Lawyer says International Criminal Court declines request to open residential school investigation

International criminal court

The International Criminal Court in the Hague. Photo: ICC.

A lawyer who was part of a group lobbying the International Criminal Court (ICC) to investigate Canada and the Catholic Church over the residential school system says they’ve been turned down.

“The ICC prosecutor declined to open a preliminary investigation,” says Andrew Phypers, one of a dozen lawyers who wrote the ICC requesting an investigation. “Part of their reasoning was that they felt they were prevented as the deaths occurred before Canada ratified the crimes against humanity law.”

In June, the lawyers from Canada put a request to the ICC for an investigation saying Canada and its police force can’t be left to investigate these crimes.

Brendan Miller, a Calgary lawyer, told APTN News in June the investigation has to be done by an agency outside of Canada.

“The fact is, the government of Canada, including the RCMP and including the Vatican, including the churches, all have an invested interest in the truth not coming out,” said Miller.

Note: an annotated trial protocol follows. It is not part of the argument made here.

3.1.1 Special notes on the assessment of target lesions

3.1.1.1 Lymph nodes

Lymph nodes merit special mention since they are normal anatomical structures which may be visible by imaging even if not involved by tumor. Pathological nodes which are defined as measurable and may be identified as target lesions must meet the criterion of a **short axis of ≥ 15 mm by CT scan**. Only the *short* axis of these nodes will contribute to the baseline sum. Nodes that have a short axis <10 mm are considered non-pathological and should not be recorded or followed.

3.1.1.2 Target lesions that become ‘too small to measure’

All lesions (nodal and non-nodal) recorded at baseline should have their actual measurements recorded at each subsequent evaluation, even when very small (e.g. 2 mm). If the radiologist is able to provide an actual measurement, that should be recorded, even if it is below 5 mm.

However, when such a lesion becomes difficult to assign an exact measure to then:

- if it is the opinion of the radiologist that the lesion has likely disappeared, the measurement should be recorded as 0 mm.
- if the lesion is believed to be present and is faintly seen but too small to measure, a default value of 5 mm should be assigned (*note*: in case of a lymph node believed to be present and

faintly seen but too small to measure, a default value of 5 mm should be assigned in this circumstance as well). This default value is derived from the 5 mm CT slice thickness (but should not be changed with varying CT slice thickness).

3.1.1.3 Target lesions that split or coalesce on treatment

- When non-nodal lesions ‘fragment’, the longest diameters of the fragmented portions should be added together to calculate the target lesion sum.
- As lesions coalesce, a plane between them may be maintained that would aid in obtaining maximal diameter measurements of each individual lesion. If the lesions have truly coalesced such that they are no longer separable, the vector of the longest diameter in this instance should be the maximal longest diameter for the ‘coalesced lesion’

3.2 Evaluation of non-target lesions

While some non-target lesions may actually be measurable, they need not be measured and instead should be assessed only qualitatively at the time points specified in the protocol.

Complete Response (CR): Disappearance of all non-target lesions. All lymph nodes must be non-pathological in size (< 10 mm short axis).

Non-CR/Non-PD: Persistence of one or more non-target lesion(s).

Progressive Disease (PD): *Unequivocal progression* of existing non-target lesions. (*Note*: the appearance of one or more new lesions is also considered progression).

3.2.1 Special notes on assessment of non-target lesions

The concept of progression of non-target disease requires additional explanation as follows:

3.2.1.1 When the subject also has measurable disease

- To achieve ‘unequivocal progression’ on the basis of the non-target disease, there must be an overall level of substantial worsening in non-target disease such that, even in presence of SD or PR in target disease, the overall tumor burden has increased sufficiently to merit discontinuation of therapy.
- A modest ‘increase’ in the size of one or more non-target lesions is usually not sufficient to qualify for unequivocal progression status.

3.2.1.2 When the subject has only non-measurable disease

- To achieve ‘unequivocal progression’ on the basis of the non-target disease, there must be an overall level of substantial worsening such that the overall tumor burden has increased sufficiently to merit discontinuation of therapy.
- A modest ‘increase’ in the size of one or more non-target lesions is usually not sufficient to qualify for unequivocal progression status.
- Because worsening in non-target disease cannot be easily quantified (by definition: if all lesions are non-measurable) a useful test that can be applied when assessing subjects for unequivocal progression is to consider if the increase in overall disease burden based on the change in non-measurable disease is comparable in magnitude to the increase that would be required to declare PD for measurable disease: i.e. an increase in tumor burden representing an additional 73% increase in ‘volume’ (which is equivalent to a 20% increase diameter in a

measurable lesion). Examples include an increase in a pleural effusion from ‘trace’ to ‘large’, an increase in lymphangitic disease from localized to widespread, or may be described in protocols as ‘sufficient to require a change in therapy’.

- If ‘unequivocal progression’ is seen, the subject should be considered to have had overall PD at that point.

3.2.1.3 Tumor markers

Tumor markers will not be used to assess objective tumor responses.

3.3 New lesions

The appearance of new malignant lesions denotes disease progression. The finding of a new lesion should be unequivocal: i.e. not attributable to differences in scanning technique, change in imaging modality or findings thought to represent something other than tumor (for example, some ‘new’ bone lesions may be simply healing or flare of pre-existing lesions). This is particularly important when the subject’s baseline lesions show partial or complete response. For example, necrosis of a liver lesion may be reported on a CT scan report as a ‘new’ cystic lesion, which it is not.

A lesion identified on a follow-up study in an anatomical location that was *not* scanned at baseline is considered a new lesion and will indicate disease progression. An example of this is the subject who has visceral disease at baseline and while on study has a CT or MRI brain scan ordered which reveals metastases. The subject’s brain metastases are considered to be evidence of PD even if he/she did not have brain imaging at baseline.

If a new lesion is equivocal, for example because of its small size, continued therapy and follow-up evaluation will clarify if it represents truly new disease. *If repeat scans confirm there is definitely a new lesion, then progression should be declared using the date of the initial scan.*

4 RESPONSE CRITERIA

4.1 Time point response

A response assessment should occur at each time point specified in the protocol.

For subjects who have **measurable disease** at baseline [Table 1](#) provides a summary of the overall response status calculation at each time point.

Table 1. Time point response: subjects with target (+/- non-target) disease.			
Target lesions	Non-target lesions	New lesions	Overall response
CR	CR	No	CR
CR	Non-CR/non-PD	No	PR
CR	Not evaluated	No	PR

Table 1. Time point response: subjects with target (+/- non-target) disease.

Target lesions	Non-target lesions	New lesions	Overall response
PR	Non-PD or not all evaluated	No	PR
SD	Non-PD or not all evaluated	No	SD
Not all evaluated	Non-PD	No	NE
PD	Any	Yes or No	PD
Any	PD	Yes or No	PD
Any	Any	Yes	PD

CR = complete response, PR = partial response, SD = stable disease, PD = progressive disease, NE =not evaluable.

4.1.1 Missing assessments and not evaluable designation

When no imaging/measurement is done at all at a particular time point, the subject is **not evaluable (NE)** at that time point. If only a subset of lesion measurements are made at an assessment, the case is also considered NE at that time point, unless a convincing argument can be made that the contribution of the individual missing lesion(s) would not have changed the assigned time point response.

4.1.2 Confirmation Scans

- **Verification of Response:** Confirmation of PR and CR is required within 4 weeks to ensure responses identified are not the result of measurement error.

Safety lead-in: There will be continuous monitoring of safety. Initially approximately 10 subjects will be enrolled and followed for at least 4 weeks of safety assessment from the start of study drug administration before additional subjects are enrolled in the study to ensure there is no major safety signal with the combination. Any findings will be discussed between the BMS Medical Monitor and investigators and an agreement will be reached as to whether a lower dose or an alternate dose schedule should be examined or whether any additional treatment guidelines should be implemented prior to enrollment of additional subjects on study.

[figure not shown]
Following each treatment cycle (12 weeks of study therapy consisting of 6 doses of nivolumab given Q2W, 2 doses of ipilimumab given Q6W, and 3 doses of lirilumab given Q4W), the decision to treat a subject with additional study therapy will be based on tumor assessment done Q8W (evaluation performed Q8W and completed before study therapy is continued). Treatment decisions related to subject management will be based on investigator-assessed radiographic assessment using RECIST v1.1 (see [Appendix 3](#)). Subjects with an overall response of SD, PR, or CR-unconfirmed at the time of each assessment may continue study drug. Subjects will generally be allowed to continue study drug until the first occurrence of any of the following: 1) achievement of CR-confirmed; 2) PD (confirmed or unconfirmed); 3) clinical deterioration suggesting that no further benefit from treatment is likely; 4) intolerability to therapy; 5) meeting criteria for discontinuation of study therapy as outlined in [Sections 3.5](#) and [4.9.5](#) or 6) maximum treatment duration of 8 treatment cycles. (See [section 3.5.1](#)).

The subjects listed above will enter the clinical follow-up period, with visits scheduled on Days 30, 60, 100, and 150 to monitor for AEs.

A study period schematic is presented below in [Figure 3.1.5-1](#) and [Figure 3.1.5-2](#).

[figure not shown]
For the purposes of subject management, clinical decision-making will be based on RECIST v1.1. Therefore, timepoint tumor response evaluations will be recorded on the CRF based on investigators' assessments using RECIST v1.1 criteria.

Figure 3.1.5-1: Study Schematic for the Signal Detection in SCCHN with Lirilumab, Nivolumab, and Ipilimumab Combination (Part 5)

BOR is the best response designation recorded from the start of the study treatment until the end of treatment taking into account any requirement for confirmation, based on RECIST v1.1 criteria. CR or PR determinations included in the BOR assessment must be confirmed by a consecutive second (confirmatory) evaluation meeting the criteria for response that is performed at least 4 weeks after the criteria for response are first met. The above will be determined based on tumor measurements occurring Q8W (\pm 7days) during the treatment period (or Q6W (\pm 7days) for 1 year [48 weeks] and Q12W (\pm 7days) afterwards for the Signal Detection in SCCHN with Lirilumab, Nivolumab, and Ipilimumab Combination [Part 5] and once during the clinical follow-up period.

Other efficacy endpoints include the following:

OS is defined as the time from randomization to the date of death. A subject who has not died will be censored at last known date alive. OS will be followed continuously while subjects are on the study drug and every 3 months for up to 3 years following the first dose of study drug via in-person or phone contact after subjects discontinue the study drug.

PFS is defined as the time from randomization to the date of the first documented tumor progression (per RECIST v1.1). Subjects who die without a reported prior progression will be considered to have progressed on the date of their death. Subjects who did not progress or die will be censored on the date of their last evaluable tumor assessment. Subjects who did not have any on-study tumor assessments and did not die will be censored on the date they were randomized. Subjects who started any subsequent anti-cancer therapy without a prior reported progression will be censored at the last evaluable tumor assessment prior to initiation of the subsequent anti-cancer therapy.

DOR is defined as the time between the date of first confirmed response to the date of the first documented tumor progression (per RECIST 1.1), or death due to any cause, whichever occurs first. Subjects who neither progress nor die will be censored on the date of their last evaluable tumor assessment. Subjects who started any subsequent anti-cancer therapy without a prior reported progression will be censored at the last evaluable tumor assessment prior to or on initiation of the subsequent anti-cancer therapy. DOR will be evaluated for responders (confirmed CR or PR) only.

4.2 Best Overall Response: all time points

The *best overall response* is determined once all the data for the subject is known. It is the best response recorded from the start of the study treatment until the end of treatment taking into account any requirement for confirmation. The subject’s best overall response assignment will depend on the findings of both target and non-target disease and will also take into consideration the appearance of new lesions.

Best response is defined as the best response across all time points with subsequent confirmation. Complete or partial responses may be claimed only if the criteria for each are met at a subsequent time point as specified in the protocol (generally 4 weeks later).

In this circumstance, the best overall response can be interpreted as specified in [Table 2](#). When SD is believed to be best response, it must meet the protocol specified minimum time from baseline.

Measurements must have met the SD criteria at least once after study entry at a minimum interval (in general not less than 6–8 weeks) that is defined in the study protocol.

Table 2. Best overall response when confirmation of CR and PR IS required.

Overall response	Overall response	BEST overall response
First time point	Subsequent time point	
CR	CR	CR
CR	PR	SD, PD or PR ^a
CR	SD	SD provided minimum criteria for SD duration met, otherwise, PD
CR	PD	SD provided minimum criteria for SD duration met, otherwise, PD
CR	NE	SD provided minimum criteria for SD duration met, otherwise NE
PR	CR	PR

The lawyers filed the request, pro bono, following an announcement in May from the Tk’emlups te Secwepemc Nation that it found what are believed to be 215 unmarked graves at the site of a former residential school.

“The Complaint is regarding the recent discovery of a mass unmarked grave of 215 Indigenous children who were under the forced care of the GOC [Government of Canada] and the Vatican,” the 14 page complaint to the ICC said. “The death of the 215 Indigenous children resulted from their enrolment in the GOC residential school system forced on the Indigenous peoples of Canada by way of GOC legislation and administered by both the GOC and the Vatican.

“The Complainants submit the deaths, mass unmarked grave and general treatment of the 215 deceased children constitute crimes against humanity.”

APTN reached out to the ICC but did not hear back by the time this story was published.

According to the Truth and Reconciliation Commission, at least 4,000 students died at the 140 institutions the federal government called schools but were used to assimilate First Nation, Inuit and Métis children into Canadian society.

—With files from Kathleen Martens

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